Sales Tax Primer: Origin-based vs. Destination-based
- Sales Tax
- November 2, 2015 | Stephanie Faris
In many states, sales tax can vary from one city to another. This isn’t a big deal as long as a business sells from a fixed location like a store or restaurant. However, the Internet has made sales tax calculations more complicated, since businesses are often selling to customers who live in another city or state, where sales tax rates are completely different.
When shipping to customers, there are two separate ways sales tax is calculated, depending whether the state is a destination-based or origin-based business. "Origin-based" means sales tax is based on the city from which the shipment departs rather than the city where the customer receives it. "Destination-based" is the opposite. This distinction is important because it impacts how a business pays taxes on the items it ships.
How does this work in practice? Let's use Tennessee -- one of 12 origin-based states -- as an example.
Origin vs. Destination
As an origin-based state, Tennessee bases sales tax on the city from which the shipment departs rather than the city where the customer receives it. If it were a destination-based state, businesses would need to charge sales tax based on the tax for the specific area to which an item is shipped. In Tennessee, this would be tricky, since sales tax rates can vary from 9.25 percent to 9.75 percent from one city to the next. Complicating this is the fact that state sales tax on items like food is reduced to 5 percent, with local taxes added onto that amount.
What About Out-of-State Business?
Most states, including Tennessee, require out-of-state businesses with nexus in Tennessee to charge sales tax based on the local rate where the item will be received. Out-of-state sellers with nexus in Tennessee therefore treat shipments as though the state were destination-based.
The good news for Tennessee businesses -- as for businesses in most other states -- is that when they ship out-of-state, they are not required to collect sales tax on those purchases unless they have nexus in the destination state. If they don't have nexus elsewhere, this means they’ll only be tasked with keeping up with sales tax on items they sell within the state of Tennessee. Businesses are required to report all of their sales to the Department of Revenue on their sales tax returns, but deduct the portion made up of out-of-state sales.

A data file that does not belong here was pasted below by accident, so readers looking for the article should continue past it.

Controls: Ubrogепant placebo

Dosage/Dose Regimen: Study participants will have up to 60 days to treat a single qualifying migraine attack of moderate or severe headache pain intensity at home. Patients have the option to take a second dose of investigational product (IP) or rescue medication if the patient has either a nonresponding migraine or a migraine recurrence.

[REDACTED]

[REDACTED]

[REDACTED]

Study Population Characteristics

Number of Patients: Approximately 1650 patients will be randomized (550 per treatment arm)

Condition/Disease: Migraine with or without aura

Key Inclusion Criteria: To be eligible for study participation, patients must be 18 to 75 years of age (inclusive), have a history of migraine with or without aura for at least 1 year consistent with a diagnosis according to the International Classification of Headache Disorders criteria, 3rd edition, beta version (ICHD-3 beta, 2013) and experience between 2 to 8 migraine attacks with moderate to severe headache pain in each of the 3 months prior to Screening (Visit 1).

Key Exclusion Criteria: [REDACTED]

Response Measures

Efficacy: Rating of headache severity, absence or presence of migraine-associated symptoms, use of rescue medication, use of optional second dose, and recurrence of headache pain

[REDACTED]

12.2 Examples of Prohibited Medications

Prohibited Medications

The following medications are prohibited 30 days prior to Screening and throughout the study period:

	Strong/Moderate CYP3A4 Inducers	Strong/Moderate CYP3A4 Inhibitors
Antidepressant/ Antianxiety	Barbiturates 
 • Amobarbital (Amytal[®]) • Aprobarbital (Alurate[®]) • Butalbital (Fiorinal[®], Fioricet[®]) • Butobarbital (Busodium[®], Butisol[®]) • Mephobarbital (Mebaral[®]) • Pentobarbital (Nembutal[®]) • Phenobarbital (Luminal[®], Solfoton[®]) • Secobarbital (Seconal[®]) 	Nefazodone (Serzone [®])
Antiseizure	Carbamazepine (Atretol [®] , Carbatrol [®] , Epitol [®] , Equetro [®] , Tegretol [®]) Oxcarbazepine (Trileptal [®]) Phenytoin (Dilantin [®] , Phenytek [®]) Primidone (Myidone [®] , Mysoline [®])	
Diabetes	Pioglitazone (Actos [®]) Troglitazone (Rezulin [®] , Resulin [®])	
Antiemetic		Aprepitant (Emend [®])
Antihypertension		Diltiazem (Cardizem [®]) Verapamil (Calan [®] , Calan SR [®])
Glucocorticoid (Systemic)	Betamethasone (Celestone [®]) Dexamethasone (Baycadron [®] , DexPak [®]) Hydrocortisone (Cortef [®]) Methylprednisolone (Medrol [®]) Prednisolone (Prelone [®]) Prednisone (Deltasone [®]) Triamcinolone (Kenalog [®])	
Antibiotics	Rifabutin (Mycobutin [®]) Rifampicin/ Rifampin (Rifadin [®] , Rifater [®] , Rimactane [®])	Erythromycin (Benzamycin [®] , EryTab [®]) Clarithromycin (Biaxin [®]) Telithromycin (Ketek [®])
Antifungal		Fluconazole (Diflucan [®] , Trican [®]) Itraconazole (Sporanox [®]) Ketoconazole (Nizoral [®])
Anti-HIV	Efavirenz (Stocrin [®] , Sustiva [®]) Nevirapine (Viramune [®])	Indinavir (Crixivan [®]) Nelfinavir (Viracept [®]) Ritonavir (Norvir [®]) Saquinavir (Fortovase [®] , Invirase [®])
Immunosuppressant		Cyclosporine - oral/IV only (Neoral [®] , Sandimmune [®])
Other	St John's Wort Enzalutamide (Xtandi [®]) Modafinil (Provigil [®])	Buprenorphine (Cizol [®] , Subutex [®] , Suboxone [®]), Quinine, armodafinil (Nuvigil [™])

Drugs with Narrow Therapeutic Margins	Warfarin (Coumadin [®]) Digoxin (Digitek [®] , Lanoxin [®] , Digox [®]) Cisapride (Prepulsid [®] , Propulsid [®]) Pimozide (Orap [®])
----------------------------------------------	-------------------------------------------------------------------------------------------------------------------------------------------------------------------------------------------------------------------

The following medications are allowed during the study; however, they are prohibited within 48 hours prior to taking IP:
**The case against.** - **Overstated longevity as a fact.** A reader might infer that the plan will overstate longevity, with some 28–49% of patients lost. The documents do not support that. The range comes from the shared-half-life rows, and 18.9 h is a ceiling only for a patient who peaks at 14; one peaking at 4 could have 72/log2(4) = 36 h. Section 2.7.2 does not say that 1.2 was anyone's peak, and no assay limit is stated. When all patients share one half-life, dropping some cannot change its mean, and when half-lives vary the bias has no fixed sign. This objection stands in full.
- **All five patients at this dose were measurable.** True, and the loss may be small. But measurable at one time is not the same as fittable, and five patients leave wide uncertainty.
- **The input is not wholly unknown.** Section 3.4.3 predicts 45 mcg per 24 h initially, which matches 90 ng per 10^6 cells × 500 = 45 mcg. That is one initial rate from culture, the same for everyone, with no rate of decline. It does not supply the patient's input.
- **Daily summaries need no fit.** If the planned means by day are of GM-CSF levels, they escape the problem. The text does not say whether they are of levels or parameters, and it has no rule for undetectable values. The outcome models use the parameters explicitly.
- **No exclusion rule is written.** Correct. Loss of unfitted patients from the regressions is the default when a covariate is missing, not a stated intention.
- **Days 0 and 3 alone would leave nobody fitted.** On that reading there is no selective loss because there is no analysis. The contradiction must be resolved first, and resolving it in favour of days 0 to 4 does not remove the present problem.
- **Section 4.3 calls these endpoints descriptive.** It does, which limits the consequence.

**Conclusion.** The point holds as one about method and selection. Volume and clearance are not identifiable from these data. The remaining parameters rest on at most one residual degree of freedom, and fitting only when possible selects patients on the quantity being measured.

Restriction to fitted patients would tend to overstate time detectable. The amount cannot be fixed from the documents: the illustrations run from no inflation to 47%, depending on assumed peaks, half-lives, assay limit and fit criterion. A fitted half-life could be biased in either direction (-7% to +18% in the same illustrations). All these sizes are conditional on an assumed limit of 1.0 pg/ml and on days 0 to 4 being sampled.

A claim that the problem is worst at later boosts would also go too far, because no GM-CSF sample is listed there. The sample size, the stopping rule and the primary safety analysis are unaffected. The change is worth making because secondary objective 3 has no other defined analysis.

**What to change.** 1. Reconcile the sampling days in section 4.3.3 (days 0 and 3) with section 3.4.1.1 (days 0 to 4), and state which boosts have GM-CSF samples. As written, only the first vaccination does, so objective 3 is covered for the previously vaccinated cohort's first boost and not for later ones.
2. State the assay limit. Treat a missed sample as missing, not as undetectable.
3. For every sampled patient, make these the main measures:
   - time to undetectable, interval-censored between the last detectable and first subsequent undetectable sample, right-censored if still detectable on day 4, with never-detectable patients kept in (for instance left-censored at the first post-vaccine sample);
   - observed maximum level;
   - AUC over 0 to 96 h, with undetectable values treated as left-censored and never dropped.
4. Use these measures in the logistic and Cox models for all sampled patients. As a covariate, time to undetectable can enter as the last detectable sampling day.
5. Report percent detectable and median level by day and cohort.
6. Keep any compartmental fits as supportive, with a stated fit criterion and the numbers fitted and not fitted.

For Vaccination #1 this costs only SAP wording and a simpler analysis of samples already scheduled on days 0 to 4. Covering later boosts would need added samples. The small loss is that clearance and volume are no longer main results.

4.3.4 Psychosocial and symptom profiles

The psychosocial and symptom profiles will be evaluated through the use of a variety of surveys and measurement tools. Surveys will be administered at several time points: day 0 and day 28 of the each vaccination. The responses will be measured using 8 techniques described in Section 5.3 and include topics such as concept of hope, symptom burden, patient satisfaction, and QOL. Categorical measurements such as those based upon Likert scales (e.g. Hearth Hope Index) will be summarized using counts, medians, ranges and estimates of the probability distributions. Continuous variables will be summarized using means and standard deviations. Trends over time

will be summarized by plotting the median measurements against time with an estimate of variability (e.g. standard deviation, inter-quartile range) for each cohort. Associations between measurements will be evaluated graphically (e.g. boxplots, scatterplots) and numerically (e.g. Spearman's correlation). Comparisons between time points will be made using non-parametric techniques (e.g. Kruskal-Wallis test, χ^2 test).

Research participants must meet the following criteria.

Don't Forget Shipping and Handling
In addition to collecting sales tax for the item purchased, businesses may also be required to collect sales tax on shipping and handling for all taxable items shipped within the state. In Tennessee, this includes the cost of bundling items, but it only applies to delivery when the seller handles it. If delivery is handled by a third-party delivery service, common carrier, or the postal service, no sales tax is required in Tennessee as long as those charges are stated separately on the invoice. This applies both to shipments within the state and across state lines.
The Bottom Line
Doing business in an origin-based state like Tennessee is easier -- retailers can set one sales tax rate and charge that rate uniformly. Businesses in destination-based states, and out-of-state businesses with nexus in Tennessee aren't so lucky. Things aren't so easy when the sales tax rate charged is based on the destination of the package, which is not always the same as the standard state rate.